Sarah Leamon: Answers to 11 travellers' questions about the Quarantine Act

The legislation allows for someone to be jailed for up to six months and face fines up to $750,000

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      It comes as no surprise that international travel has changed in response to the ongoing COVID-19 pandemic. Now that our borders with the United States are open again for discretionary travel, many Canadians are wondering what requirements they will have to comply with in order to cross the border.

      The Quarantine Act lays out the rules and regulations with respect to entering Canada from a foreign country, whether it is by land, air or sea. The objective of the Quarantine Act is to reduce the introduction and further spread of COVID-19 and new variants of the virus into Canada by decreasing the risk of introducing new cases from outside the country.

      But it is a dense document, that can be difficult to understand—and getting it wrong can come with some serious consequences. This article answers some of your most frequently asked questions about the Quarantine Act.

      1. Who is considered to be fully vaccinated under the Quarantine Act?

      Fully vaccinated travellers may have fewer requirements and restrictions than those who are unvaccinated.
      In order to be considered fully vaccinated, you must have received two doses of the COVID-19 vaccine and you must have received the second does at least 14 days before entering Canada.

      2. What is the legal definition of a COVID molecular test?

      You must have proof of a COVID-19 molecular test prior to entering the country.

      According to the law, a COVID molecular test is a screening or diagnostic test carried out by an accredited laboratory. Both the PCR test and the reverse transcription loop-mediated test, otherwise known as an RT-LAMP test, are accepted.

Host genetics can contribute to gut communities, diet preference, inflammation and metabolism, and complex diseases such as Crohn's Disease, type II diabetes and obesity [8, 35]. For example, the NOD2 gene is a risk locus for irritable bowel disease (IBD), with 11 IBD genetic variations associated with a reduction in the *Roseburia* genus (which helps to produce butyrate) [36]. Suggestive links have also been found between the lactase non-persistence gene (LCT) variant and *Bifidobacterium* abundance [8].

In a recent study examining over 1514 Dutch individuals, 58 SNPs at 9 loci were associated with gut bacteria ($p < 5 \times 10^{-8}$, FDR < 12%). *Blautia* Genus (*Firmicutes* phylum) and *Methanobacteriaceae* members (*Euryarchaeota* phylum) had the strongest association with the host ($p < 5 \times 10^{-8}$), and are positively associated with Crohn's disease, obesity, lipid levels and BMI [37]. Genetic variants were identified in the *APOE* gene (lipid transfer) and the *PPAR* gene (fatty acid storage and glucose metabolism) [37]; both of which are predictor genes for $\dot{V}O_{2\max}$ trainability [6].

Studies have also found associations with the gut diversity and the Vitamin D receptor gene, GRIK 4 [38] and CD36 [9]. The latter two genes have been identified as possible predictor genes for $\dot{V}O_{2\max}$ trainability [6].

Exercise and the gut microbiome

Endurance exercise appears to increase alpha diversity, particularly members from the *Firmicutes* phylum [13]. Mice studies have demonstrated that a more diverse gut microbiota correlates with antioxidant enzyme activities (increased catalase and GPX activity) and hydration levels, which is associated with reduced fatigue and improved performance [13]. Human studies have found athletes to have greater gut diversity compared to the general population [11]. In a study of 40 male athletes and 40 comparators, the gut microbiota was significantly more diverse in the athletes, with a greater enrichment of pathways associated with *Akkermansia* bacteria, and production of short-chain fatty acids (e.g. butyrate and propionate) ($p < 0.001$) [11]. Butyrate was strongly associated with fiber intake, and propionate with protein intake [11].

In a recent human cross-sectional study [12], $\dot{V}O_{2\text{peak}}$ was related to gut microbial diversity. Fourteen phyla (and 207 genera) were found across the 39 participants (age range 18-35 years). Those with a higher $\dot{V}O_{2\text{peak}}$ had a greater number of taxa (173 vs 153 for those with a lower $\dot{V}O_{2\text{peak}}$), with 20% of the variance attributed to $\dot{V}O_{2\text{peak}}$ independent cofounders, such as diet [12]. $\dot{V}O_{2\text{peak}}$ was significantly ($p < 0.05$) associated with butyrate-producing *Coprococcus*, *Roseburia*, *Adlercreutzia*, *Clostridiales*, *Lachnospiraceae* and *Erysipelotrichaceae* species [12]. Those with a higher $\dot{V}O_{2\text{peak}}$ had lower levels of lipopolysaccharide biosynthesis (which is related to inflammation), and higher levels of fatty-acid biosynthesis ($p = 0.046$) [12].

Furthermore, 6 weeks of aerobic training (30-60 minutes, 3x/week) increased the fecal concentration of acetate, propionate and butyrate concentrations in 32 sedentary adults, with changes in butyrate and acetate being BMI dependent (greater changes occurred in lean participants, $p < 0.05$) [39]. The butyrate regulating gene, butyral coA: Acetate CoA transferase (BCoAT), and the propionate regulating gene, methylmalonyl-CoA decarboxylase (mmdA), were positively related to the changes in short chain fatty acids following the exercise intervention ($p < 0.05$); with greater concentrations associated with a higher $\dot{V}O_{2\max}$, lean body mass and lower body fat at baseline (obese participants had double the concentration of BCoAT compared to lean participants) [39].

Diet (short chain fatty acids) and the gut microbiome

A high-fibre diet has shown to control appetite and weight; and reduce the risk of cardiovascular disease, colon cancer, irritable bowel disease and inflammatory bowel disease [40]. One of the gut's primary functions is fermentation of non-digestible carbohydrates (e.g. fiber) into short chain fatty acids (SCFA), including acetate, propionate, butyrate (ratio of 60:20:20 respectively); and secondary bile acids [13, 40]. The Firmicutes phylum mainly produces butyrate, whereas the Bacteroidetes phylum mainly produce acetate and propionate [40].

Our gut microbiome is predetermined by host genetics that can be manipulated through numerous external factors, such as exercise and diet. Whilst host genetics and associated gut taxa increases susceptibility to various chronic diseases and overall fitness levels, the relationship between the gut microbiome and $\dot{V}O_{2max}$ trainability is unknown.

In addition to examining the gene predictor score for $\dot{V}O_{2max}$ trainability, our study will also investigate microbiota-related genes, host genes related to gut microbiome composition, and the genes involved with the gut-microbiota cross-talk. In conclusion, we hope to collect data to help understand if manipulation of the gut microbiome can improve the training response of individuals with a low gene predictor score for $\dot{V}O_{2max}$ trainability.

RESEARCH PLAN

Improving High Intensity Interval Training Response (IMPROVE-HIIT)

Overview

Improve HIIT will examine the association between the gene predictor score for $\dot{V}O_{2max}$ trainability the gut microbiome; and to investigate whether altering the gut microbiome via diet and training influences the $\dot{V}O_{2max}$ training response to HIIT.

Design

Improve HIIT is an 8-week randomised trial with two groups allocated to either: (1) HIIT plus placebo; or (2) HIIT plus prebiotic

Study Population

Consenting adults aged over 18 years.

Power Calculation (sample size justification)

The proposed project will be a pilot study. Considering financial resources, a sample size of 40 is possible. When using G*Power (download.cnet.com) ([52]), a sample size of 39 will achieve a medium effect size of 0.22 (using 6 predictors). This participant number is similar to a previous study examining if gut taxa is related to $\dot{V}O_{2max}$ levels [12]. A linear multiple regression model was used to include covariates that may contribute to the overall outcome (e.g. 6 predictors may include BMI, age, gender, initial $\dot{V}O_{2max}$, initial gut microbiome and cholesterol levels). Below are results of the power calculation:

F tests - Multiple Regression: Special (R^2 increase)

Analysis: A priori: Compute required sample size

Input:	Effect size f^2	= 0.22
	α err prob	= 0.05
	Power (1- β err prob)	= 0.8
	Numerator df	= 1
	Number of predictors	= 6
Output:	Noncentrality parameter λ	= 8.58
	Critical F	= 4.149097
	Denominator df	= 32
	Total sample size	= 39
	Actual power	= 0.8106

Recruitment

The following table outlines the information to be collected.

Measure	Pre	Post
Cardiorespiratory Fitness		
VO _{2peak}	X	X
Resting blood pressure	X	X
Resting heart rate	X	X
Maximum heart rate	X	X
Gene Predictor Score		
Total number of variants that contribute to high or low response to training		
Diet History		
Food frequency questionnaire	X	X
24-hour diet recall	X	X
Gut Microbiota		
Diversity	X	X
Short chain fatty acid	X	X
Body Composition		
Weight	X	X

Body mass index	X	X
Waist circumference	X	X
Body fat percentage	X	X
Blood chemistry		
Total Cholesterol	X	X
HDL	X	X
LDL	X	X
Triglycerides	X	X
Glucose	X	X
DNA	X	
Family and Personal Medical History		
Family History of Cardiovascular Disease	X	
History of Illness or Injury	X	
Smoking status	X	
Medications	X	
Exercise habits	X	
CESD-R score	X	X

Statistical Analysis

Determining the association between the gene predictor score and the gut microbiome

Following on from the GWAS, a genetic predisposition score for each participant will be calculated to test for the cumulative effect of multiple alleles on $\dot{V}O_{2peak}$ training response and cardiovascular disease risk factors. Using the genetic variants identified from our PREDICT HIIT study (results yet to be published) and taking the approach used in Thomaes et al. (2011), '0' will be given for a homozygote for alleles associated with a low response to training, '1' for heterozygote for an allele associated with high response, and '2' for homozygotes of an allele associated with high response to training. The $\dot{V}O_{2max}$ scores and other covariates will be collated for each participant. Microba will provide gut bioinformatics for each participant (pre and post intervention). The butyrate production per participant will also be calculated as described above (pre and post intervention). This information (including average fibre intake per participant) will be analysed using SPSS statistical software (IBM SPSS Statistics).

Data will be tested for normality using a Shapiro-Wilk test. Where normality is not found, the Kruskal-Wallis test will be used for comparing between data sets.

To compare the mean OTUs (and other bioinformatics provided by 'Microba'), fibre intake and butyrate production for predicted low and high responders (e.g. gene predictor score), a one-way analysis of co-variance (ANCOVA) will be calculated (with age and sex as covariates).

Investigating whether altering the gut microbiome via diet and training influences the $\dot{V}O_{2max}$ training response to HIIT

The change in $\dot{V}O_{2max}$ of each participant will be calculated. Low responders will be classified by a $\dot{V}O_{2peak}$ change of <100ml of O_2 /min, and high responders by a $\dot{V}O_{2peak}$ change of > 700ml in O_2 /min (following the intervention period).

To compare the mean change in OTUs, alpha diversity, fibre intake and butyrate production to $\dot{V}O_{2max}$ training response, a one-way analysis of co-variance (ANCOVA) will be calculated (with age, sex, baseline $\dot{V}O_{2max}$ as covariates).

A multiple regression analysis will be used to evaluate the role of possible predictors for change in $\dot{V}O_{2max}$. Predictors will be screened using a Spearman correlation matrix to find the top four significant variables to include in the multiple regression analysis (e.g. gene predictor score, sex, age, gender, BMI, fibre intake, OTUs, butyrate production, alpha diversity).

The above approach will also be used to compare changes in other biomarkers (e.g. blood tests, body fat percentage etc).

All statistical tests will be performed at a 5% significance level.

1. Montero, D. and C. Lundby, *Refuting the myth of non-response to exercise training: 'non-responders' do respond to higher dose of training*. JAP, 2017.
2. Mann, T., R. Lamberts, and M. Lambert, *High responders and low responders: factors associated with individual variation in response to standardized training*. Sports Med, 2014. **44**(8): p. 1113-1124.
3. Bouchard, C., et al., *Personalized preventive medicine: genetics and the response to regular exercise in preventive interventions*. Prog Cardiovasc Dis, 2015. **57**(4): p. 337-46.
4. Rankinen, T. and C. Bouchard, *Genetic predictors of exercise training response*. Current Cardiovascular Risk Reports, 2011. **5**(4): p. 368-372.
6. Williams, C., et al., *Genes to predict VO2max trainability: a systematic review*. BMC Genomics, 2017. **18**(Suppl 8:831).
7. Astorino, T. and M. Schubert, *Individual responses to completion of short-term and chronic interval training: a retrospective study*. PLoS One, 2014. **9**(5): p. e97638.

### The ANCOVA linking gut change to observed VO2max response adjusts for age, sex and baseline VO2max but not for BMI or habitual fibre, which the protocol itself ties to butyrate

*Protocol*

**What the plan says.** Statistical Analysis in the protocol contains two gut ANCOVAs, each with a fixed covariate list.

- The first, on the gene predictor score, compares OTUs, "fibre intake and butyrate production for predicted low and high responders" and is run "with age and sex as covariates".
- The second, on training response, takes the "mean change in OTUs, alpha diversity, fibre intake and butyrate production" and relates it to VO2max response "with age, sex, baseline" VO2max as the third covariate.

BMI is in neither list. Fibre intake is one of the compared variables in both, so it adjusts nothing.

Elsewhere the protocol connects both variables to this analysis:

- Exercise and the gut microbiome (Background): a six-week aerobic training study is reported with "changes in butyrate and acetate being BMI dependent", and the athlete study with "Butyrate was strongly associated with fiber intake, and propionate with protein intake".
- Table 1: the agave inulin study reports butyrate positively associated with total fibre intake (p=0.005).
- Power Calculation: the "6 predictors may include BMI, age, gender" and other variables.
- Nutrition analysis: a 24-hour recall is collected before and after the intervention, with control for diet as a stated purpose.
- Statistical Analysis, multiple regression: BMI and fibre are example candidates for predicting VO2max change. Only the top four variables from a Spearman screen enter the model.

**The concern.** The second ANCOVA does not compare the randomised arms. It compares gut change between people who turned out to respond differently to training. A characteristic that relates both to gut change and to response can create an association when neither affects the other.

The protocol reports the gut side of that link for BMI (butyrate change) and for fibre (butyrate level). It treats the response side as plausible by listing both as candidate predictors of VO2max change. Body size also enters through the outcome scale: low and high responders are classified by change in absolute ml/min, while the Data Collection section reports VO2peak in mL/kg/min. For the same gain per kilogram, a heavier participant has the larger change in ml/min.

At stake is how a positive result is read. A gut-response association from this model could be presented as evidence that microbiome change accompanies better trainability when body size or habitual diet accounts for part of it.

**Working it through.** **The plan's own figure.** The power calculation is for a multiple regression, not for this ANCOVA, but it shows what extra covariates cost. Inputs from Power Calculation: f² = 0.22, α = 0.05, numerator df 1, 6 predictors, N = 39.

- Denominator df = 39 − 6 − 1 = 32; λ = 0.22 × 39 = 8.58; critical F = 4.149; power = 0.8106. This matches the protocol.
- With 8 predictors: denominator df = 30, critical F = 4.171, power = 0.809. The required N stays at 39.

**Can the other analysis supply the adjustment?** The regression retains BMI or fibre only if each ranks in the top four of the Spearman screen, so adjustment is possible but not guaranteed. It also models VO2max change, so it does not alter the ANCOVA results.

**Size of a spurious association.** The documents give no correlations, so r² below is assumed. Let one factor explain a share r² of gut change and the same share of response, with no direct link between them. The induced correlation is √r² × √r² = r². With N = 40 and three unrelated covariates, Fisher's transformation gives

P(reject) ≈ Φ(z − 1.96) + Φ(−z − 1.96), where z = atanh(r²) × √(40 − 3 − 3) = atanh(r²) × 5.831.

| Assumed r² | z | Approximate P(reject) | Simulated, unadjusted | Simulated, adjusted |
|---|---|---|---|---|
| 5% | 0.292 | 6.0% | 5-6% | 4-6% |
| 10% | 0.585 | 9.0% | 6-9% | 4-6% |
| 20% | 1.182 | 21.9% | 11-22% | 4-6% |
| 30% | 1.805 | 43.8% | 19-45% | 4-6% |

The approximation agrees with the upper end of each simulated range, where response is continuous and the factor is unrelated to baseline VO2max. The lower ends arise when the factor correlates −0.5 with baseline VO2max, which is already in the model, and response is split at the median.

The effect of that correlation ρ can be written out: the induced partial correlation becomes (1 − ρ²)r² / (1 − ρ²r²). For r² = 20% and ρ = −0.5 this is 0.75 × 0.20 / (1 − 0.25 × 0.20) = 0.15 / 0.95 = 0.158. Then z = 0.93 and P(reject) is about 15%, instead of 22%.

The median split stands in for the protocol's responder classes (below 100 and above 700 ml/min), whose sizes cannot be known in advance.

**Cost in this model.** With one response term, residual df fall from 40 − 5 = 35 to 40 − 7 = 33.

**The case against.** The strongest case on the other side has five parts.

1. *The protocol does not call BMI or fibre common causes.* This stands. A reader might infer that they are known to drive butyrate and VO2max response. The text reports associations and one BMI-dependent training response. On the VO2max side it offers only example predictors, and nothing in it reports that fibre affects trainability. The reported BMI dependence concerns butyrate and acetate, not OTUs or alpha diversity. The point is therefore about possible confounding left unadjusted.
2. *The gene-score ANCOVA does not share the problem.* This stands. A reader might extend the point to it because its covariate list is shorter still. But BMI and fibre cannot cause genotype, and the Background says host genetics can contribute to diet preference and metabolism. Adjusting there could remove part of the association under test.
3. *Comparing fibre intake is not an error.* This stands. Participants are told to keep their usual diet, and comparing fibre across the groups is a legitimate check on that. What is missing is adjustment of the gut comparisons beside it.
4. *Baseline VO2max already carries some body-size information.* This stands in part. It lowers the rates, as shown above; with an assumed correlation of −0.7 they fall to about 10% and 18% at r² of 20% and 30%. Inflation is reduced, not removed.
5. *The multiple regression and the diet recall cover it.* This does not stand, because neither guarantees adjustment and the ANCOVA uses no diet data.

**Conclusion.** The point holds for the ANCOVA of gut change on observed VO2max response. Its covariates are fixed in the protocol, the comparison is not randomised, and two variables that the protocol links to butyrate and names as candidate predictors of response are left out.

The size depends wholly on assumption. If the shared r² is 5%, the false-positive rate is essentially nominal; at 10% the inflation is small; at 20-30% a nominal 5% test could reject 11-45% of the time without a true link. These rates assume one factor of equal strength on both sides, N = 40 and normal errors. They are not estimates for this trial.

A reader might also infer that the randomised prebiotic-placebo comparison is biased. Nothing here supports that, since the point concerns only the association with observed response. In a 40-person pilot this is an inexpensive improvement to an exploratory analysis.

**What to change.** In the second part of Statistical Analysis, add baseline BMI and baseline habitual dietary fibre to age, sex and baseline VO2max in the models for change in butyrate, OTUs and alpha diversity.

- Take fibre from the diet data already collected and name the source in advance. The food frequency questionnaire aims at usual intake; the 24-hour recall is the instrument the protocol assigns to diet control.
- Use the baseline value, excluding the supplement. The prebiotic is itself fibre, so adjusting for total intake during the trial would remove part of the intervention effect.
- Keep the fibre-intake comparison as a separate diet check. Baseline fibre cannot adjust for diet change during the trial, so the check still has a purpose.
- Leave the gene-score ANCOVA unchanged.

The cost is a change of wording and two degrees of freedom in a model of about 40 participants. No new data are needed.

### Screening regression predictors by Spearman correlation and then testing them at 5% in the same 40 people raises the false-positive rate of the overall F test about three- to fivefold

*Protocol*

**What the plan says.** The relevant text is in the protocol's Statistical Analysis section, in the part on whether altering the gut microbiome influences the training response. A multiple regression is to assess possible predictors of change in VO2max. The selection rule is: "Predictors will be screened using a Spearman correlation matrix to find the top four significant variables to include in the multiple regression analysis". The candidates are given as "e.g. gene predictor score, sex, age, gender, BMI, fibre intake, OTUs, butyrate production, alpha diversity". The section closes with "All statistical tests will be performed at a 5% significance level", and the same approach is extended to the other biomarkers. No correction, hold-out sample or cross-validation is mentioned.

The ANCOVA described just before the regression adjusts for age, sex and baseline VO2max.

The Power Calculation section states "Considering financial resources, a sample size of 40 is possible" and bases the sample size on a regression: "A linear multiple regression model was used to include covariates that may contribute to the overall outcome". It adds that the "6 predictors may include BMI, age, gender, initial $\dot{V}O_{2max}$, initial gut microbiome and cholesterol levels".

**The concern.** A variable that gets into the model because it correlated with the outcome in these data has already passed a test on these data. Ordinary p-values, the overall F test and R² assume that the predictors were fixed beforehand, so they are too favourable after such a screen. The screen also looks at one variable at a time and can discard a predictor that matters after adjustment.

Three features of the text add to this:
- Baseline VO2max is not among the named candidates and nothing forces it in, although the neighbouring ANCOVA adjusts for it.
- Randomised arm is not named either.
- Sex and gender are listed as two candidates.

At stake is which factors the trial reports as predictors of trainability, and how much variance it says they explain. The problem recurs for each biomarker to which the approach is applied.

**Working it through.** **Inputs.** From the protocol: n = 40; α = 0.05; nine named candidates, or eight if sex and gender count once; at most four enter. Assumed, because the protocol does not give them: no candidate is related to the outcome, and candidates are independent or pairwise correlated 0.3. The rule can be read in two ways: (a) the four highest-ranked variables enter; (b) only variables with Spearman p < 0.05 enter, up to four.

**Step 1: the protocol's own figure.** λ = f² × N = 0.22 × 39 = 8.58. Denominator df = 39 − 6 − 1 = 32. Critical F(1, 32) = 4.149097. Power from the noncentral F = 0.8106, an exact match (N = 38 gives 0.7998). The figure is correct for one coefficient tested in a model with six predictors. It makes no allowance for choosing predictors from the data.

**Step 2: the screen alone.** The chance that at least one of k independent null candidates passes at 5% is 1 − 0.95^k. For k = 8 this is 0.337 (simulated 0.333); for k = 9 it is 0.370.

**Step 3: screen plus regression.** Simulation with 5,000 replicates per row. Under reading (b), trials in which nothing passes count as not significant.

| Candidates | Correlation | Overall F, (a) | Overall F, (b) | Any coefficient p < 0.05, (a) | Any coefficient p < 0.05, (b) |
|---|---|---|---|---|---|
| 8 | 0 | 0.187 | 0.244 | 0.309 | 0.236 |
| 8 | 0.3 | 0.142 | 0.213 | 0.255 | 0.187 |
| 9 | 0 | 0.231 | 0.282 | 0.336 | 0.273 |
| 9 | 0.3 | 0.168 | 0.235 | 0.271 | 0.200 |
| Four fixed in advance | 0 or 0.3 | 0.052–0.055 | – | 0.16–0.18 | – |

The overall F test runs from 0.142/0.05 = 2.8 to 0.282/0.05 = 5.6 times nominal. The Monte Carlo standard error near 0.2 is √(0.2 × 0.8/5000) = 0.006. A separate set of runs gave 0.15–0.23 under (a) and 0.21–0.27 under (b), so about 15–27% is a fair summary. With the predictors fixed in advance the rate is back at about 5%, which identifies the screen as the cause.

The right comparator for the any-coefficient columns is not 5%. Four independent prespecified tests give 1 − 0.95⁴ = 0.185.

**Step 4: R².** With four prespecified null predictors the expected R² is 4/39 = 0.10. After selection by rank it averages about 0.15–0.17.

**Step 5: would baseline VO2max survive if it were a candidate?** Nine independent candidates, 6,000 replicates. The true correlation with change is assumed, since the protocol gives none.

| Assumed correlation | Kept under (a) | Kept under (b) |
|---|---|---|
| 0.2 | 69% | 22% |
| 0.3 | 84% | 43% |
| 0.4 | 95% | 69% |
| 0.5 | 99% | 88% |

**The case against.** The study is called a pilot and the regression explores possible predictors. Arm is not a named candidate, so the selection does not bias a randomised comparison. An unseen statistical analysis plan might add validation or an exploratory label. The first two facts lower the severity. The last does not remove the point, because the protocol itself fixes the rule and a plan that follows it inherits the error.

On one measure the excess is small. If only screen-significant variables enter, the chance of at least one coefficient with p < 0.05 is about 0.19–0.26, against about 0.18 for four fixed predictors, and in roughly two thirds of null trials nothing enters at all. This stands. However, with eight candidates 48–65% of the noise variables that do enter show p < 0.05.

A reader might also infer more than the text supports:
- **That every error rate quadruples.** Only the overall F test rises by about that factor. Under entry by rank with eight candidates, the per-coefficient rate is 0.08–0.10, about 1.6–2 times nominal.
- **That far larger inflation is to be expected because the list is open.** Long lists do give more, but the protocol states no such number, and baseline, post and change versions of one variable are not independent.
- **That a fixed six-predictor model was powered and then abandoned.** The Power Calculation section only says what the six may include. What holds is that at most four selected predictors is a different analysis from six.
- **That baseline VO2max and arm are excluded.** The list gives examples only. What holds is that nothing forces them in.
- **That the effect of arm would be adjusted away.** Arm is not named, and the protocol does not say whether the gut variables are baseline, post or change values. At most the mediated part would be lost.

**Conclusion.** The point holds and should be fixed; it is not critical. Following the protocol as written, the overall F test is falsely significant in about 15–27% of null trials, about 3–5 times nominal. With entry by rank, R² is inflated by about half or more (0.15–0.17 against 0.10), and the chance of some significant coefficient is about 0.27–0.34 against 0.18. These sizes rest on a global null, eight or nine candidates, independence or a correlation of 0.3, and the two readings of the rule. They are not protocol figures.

It is important to note that test results must be presented to a border guard in either French or English. If they are not in one of our official languages, then they must be translated by an accredited translator or translation service and proof of such accreditation must be shown.

      3. How can I make a suitable quarantine plan before re-entering Canada?

      Before crossing the border, you need to have a suitable quarantine plan in place, should you need it.

      A suitable quarantine plan needs a few things to pass muster. Perhaps most importantly, you must be able to provide an address to a place where you can quarantine for the 14-day isolation period, if required. You must also provide your contact information.

      The location where you plan to quarantine must allow you to avoid contact with all persons, unless you travelled with them. It must also have access to a bedroom and all of the necessities of life without having to leave the location.

      4. Who is considered exempt under the Quarantine Act?

      Not every traveller is subject to the Quarantine Act. Some people are exempt from many of the requirements under the Quarantine Act, including the requirement to undergoing COVID-19 molecular testing prior to entering the country.